Plans to make it easier to convict British terror suspects have been condemned by a group of leading barristers.
Blunkett's has come in for criticism on the proposals
The group have been approved to work as special advocates in immigration cases but oppose plans to roll out the scheme to include UK terror suspects.
David Blunkett is considering non-jury trials, which would happen in secret.
But the Home Office says no decisions have yet been taken and such proposals would need new legislation.
Limits on disclosure
A spokesman said a full options paper would soon be published and Mr Blunkett wanted to consult with the relevant parties.
Five of the barristers due to play a central role in the plans have described the idea of secret non-jury trials as "untenable".
In an as yet unpublished letter sent to the Times, but seen by the BBC, they say the special advocate system does not contain the "fundamentals of a fair trial".
And, in a clear indication they would refuse to take part, they say "an unfair trial determining guilt is not something we could be associated with".
The home secretary also suggests there could be a lower burden of proof in order to convict.
Under the proposals, defendants would be represented by special advocates cleared to hear sensitive material.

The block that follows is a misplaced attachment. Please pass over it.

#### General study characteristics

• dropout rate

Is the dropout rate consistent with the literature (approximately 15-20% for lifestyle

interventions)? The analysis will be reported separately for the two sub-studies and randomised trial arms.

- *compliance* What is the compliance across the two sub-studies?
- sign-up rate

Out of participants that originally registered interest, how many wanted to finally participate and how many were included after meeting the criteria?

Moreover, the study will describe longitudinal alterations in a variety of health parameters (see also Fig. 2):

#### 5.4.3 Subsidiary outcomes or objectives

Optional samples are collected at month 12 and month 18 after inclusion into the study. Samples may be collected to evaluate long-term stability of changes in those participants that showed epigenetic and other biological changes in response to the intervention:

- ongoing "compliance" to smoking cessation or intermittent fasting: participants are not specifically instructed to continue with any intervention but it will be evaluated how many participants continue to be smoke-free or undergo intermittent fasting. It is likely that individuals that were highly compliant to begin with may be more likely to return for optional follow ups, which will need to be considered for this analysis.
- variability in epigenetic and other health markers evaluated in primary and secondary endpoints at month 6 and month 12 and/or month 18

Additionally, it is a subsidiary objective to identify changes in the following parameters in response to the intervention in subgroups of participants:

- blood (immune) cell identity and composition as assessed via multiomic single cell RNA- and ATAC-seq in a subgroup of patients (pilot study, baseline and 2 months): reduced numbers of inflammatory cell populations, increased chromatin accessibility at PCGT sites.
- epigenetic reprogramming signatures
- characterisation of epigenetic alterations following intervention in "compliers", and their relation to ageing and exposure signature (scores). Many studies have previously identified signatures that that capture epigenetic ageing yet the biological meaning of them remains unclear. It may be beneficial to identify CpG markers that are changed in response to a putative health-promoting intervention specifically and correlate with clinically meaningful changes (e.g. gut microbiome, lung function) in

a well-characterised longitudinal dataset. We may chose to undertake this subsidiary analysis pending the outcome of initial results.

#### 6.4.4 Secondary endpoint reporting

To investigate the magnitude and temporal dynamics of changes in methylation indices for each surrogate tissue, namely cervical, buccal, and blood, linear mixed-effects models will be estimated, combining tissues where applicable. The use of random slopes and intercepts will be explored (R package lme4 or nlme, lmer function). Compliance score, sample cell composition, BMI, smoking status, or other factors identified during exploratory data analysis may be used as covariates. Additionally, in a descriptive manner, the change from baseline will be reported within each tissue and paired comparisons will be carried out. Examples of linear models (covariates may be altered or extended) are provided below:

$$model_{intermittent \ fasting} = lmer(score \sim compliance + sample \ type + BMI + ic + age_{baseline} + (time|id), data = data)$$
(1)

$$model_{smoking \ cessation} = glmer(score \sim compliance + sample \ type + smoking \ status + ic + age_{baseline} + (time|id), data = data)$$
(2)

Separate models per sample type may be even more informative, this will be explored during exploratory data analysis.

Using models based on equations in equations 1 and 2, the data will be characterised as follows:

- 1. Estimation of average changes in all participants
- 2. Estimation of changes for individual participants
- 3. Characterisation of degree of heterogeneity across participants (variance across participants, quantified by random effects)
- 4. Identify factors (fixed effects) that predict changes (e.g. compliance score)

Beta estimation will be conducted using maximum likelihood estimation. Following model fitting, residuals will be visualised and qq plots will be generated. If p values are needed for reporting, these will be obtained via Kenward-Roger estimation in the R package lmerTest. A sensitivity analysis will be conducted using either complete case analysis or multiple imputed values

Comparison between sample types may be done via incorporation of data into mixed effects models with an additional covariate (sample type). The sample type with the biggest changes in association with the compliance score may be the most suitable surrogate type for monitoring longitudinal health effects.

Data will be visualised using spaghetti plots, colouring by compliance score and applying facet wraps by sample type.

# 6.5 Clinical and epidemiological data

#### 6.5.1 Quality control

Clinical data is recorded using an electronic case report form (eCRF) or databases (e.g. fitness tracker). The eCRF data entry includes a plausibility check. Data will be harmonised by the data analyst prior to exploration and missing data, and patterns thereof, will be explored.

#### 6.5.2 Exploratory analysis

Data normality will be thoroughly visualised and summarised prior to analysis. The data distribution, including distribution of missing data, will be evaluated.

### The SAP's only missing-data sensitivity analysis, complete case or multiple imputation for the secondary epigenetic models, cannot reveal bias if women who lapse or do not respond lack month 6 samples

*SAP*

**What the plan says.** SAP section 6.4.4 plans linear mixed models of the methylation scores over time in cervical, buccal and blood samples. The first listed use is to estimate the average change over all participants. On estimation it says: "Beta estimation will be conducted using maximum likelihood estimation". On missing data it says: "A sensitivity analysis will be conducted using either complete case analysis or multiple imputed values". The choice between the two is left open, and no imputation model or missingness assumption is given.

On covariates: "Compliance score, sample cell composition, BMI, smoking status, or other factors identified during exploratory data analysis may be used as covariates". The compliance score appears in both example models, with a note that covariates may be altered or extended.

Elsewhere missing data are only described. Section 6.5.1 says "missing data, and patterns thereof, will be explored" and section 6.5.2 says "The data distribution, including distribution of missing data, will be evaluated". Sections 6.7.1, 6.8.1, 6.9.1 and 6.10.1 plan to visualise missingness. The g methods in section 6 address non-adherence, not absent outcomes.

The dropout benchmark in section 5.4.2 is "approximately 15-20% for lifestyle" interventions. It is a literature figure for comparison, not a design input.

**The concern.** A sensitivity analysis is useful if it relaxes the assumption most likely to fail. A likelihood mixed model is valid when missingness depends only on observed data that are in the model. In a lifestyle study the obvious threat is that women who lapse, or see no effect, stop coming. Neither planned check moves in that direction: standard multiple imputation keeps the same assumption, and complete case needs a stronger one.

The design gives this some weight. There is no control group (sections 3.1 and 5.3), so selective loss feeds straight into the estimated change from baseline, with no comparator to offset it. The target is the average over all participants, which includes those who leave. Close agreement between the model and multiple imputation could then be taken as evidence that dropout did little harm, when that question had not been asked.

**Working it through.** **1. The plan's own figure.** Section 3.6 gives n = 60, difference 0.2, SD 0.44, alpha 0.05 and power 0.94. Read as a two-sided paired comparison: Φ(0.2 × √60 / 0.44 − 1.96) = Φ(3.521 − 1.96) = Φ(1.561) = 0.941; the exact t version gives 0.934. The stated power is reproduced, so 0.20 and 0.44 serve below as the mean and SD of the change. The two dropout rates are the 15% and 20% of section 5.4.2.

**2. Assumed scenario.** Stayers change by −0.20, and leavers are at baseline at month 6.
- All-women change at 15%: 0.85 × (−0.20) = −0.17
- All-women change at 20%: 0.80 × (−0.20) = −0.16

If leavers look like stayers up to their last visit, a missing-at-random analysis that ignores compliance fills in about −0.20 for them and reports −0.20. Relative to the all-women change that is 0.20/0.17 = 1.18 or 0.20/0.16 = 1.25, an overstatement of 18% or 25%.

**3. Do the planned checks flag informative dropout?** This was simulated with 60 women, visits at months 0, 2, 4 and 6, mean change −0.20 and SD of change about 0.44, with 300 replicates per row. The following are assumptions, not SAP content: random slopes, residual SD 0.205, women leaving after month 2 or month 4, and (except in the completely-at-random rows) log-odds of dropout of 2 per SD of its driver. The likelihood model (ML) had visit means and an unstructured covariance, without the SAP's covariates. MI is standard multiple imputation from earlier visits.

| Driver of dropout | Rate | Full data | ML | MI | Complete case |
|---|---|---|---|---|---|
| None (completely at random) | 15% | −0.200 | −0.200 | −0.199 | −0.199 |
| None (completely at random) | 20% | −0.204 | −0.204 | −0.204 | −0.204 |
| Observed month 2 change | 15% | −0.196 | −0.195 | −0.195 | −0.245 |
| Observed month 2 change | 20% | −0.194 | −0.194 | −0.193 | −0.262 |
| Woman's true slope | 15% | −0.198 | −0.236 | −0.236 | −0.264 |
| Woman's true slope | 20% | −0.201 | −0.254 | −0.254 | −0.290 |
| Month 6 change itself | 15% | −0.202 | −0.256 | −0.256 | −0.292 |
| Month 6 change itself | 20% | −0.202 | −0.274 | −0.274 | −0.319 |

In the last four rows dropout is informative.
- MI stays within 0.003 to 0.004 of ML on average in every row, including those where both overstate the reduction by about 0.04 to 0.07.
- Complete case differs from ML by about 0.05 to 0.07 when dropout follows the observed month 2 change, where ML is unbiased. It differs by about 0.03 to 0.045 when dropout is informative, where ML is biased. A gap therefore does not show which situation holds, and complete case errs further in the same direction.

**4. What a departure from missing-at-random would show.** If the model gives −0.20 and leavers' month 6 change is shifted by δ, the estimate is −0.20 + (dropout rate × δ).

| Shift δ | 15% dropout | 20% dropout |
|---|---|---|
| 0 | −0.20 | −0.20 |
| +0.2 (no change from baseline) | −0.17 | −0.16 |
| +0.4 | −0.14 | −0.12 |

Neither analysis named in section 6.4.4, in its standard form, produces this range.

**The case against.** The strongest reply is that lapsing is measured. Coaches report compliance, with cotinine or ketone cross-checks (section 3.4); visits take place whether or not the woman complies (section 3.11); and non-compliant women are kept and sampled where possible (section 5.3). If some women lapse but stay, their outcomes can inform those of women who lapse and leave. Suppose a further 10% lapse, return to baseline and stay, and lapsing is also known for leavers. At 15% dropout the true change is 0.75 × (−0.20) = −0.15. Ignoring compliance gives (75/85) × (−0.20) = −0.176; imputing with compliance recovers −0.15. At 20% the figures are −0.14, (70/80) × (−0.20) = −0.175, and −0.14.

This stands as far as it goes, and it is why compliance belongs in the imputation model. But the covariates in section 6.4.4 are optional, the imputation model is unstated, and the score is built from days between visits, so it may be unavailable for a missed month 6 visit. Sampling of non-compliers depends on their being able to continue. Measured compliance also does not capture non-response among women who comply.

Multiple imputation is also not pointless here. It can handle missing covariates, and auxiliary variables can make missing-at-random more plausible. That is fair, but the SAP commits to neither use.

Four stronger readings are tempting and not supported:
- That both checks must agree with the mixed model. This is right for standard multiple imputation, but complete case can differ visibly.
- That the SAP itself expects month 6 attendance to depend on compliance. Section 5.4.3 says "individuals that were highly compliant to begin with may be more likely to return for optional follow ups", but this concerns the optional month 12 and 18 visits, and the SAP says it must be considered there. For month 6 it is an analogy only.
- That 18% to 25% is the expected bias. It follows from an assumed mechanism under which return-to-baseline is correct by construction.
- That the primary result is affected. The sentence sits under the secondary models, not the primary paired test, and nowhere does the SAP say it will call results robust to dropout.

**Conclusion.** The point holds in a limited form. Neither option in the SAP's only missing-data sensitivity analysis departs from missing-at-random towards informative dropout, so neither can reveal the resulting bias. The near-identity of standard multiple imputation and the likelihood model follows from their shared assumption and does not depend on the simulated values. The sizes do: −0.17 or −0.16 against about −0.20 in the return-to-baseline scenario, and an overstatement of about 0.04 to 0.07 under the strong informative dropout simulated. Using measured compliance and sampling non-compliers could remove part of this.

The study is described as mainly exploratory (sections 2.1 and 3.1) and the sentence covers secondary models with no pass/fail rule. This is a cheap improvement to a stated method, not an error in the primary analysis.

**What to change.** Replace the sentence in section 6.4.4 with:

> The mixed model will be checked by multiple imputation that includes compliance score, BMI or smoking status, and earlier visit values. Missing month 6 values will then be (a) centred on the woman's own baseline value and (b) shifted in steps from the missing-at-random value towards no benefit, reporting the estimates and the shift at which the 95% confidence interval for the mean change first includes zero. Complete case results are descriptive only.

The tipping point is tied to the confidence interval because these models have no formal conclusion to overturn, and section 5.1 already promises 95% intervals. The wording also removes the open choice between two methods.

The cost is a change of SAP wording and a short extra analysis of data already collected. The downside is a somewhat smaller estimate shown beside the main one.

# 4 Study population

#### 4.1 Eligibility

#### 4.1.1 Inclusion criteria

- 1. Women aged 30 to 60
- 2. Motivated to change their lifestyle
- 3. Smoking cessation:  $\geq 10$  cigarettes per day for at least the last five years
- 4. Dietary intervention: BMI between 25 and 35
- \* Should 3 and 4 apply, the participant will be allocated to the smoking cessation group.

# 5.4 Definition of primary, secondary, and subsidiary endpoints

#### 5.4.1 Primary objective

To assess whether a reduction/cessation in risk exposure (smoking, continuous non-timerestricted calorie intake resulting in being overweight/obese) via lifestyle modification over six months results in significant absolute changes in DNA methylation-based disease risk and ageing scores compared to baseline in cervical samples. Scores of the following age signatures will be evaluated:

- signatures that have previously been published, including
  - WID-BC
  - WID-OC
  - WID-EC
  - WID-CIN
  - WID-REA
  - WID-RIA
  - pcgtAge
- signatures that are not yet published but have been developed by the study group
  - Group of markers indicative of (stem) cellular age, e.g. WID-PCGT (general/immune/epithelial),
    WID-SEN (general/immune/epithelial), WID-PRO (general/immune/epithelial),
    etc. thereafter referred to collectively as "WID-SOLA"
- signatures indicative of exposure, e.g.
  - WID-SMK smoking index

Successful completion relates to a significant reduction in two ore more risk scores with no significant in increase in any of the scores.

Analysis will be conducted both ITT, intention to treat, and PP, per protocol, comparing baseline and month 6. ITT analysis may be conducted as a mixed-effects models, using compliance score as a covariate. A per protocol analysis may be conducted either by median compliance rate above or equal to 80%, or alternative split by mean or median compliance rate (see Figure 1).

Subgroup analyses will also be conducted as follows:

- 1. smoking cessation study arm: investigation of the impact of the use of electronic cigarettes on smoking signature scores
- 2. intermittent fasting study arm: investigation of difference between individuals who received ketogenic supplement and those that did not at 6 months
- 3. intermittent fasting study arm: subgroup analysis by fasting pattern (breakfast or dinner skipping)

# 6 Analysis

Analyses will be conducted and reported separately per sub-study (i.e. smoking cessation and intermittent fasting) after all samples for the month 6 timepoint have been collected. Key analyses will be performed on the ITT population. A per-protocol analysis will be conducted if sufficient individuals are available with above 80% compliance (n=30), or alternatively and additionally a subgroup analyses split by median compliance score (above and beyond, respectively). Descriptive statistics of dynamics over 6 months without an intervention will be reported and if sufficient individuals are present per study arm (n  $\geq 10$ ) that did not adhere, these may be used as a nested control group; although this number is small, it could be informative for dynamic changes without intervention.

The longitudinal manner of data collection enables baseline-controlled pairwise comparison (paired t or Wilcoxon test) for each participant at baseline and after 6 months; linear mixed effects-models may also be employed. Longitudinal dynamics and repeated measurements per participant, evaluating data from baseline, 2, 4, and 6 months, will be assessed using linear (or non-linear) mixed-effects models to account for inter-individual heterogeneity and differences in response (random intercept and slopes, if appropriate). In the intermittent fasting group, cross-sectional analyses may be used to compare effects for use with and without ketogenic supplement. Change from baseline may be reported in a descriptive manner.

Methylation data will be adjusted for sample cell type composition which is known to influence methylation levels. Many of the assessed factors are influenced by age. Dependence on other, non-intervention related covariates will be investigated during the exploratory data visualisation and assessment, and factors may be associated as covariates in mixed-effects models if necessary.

They would not be allowed to disclose such evidence - even to those they represent.
Shadow home secretary David Davis has already said the plans risked "throwing away the very freedoms we are fighting for" - and called the proposals "yet another of David Blunkett's kite-flying operations".
Civil rights groups have also condemned the proposals as shameful and an "affront to the rule of law".
And a lawyer for Feroz Abbasi, one of the Britons held at Guantanamo Bay in Cuba, said Mr Blunkett's proposals showed he was not fit to be home secretary.
The Anti-terrorism, Crime and Security Act 2001 allows foreigners who are suspected international terrorists to be detained indefinitely without charge or trial in the event their lives would be in danger if they were deported.
Britain is holding 14 foreign terror suspects under this law, based on evidence which is tested in secret.
Mr Blunkett wants to extend this so prosecutors can take action against suspected British extremists even though the evidence may not be strong enough to win a conviction under existing laws.
Hence the possible need to lower the standard of proof in such cases from "beyond reasonable doubt" to what is acceptable in civil cases, "the balance of probabilities".
Evidence in the new trials would be kept secret from the defendants to protect MI5, MI6 and GCHQ intelligence sources, Mr Blunkett said.
Speaking on a tour of the Indian sub-continent, Mr Blunkett said: "We have to have prevention under a new category
which is to intervene before the act is committed, rather than do so by due
process after the act is committed when it's too late."